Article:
DogStar Solar's Alternative Energy Updates


Instantaneous Thermal Efficiency
December 23, 2010, 10:45 am
Filed under: Solar Thermal

Ref: Caleffi iDronics July 2009

The performance of any solar combisystem is implicitly

linked to the performance of its solar collector array.

The best solar combisystems are designed to enhance

collector efficiency. Doing so requires a fundamental

knowledge of what collector efficiency is and how it is

affected by operating conditions imposed by the balance

of the system.

In an “ideal” solar thermal system, none of the heat

produced by the auxiliary heat source would enter the

solar storage tank. This prevents the auxiliary heat source

from increasing the temperature of the storage tank above

what it would be based solely on solar energy input. Such

heating, if allowed to occur, delays the startup of the solar

collection cycle, and thus reduces the energy collected

during that cycle.

All solar tanks rely on temperature stratification to direct

heat added by the auxiliary heat source to the upper portion

of the storage tank. This minimizes heating of the lower

portion of the tank, and thus reduces interference with the solar collection control process.

The instantaneous thermal efficiency of a solar collector

is defined as the ratio of the heat transferred to the

fluid passing through the collector divided by the solar

radiation incident on the gross area of the collector, as

shown in figure 1.

Instantaneous collector efficiency can be measured by

recording the flow rate through the collector along with

simultaneous measurement of the collector’s inlet and

outlet temperature. The intensity of the solar radiation

striking the collector must also be measured. The Formula

can then be used to calculate the instantaneous

thermal efficiency of the collector.

Formula :

Where:

c = specific heat of fluid (Btu/lb/ºF)

D = density of fluid (lb/ft3)

f = flow rate (gallons per minute)

Tin = collector inlet temperature (ºF)

Tout = collector outlet temperature (ºF)

I = instantaneous solar radiation intensity (Btu/hr/ft2)

Agross = gross collector area (ft2)

8.01 = a unit conversion factor.

The phrase instantaneous collector efficiency can vary

from moment to moment depending on the operating

conditions. Do not assume that a given set of operating

conditions is “average” or “typical,” and

thus could be used to determine the

collector’s efficiency over a longer period

of time.

Instantaneous collector efficiency is very

dependent on the fluid temperature entering

the collector, as well as the temperature

surrounding it. It also depends on the

intensity of the solar radiation incident

upon the collector. This relationship is

shown in figure 2 for a typical flat plate

and evacuated tube collector.

The thermal efficiency of each collector is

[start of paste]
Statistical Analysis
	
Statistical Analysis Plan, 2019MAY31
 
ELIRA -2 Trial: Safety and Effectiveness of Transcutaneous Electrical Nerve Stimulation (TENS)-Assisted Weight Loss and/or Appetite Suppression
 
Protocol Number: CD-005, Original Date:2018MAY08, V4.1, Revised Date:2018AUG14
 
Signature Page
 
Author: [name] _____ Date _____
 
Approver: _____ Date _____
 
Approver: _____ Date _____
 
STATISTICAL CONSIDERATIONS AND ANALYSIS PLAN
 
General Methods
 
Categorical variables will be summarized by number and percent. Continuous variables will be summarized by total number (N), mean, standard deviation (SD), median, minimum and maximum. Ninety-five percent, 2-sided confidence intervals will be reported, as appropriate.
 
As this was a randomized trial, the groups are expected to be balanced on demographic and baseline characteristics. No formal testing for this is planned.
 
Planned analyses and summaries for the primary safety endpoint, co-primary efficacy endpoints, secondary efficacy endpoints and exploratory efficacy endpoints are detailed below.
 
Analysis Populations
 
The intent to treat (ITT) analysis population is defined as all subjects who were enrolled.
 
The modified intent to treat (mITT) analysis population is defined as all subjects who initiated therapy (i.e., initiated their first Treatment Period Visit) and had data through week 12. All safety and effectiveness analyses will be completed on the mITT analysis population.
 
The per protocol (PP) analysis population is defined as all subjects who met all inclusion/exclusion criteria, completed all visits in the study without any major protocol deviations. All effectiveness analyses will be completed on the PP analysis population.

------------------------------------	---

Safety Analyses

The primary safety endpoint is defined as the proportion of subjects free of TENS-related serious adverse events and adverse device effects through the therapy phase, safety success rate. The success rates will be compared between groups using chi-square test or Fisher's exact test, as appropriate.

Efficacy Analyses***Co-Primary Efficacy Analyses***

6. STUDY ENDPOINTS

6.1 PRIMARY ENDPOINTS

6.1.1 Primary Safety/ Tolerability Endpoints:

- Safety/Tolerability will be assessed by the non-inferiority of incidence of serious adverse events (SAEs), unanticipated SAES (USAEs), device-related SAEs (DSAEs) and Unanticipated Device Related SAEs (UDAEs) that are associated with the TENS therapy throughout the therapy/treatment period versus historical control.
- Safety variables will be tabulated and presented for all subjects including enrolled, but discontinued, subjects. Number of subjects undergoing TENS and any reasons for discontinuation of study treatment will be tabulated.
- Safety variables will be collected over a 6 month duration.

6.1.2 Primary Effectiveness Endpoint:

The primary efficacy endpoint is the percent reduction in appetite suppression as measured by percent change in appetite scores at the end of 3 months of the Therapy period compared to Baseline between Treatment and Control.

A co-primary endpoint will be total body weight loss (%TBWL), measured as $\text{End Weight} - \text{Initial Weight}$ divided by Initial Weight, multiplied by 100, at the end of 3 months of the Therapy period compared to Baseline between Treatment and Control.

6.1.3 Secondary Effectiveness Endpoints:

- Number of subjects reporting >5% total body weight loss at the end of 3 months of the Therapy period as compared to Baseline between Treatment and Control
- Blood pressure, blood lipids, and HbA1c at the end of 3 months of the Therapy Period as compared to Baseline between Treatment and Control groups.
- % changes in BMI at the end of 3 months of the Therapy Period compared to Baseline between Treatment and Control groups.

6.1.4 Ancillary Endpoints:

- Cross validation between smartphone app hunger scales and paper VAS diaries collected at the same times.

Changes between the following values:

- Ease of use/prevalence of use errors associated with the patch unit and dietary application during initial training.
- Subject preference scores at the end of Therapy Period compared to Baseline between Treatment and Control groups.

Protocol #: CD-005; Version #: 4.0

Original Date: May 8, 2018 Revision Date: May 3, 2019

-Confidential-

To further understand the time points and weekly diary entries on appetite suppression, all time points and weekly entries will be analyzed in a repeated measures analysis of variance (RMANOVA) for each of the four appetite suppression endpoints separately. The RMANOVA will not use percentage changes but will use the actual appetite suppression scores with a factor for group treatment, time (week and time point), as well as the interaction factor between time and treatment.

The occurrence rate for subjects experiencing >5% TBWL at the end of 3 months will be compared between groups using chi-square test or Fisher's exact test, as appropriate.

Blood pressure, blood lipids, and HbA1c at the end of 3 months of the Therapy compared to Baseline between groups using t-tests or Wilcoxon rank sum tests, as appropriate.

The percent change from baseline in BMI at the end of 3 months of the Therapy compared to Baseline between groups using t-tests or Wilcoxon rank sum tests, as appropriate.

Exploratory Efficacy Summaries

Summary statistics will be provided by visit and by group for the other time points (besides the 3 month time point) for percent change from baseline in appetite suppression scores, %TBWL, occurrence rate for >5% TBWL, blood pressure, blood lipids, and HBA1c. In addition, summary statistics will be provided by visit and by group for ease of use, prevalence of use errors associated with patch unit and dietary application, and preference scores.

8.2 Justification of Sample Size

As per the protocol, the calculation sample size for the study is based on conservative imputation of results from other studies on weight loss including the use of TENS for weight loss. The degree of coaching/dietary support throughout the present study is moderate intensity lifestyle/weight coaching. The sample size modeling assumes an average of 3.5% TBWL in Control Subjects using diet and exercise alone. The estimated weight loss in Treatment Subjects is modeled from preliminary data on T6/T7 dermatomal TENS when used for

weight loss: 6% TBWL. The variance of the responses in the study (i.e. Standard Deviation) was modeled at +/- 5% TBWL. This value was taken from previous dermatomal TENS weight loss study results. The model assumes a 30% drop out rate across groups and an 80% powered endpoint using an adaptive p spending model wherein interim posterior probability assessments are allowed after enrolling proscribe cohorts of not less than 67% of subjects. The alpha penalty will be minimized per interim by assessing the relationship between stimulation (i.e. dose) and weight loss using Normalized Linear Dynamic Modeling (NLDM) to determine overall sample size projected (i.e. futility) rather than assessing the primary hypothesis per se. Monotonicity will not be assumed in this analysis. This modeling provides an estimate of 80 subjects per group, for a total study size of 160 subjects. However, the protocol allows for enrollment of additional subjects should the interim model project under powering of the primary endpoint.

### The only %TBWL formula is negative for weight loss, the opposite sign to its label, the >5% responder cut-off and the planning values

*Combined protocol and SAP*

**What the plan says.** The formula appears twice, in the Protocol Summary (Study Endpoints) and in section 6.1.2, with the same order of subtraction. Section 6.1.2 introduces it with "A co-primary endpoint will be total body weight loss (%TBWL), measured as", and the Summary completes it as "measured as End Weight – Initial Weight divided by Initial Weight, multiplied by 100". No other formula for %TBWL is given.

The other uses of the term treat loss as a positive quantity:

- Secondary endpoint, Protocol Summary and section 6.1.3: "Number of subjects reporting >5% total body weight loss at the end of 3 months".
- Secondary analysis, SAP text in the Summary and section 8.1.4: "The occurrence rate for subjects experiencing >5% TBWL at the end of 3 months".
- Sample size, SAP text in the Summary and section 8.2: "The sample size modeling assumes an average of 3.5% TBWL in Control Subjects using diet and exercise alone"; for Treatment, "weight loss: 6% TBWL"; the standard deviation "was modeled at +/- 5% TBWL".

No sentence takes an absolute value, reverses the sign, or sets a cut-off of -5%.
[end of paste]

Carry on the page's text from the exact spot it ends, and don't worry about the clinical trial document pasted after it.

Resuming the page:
plotted against the inlet fluid parameter. This

parameter combines the effects of inlet fluid

temperature, ambient air temperature and

solar radiation intensity into a single number.

Advertisements


Solar Thermal Heating
December 13, 2010, 7:48 pm
Filed under: Solar Thermal

Solar thermal heating is one of the most cost effective and efficient ways to incorporate the benefits of renewable energy into a building. Because the sun is used to generate heat, the fuel is not only clean, but it is also FREE!  That means lower utility bills! Once any higher initial costs of solar system equipment are recovered through avoided electricity costs, the system will only require expenditures for maintenance. Additionally, if a solar heating system is included in the mortgage of a new home, the cost savings and benefits are immediate. It is important to note that equipment and installation costs are significantly defrayed when utilizing federal, state and local incentives and rebates designed to encourage use of energy efficient and renewable energy technologies.

Solar thermal systems offer a range of applications to reduce energy costs. Solar heating systems are an excellent way to heat swimming pools, a building’s water, and interior space. A typical residential solar water-heating system reduces the need for conventional water heating by about two-thirds. It minimizes the expense of electricity or fossil fuel to heat the water and reduces associated environmental impacts (U.S. Department of Energy).

Solar heating systems are a clean energy technology that not only contribute to the health of the environment, but also protect human health and well-being. They are clean emitting, which means no harmful pollutants such as carbon dioxide, sulfur dioxide, nitrogen oxides, and other wastes are released into the atmosphere. The result is clean air to breathe and a healthy thriving planet for present and future generations.

These benefits all equate to a perfect outcome of lower energy costs, clean environment, improved conditions for human health and welfare, and increased energy security.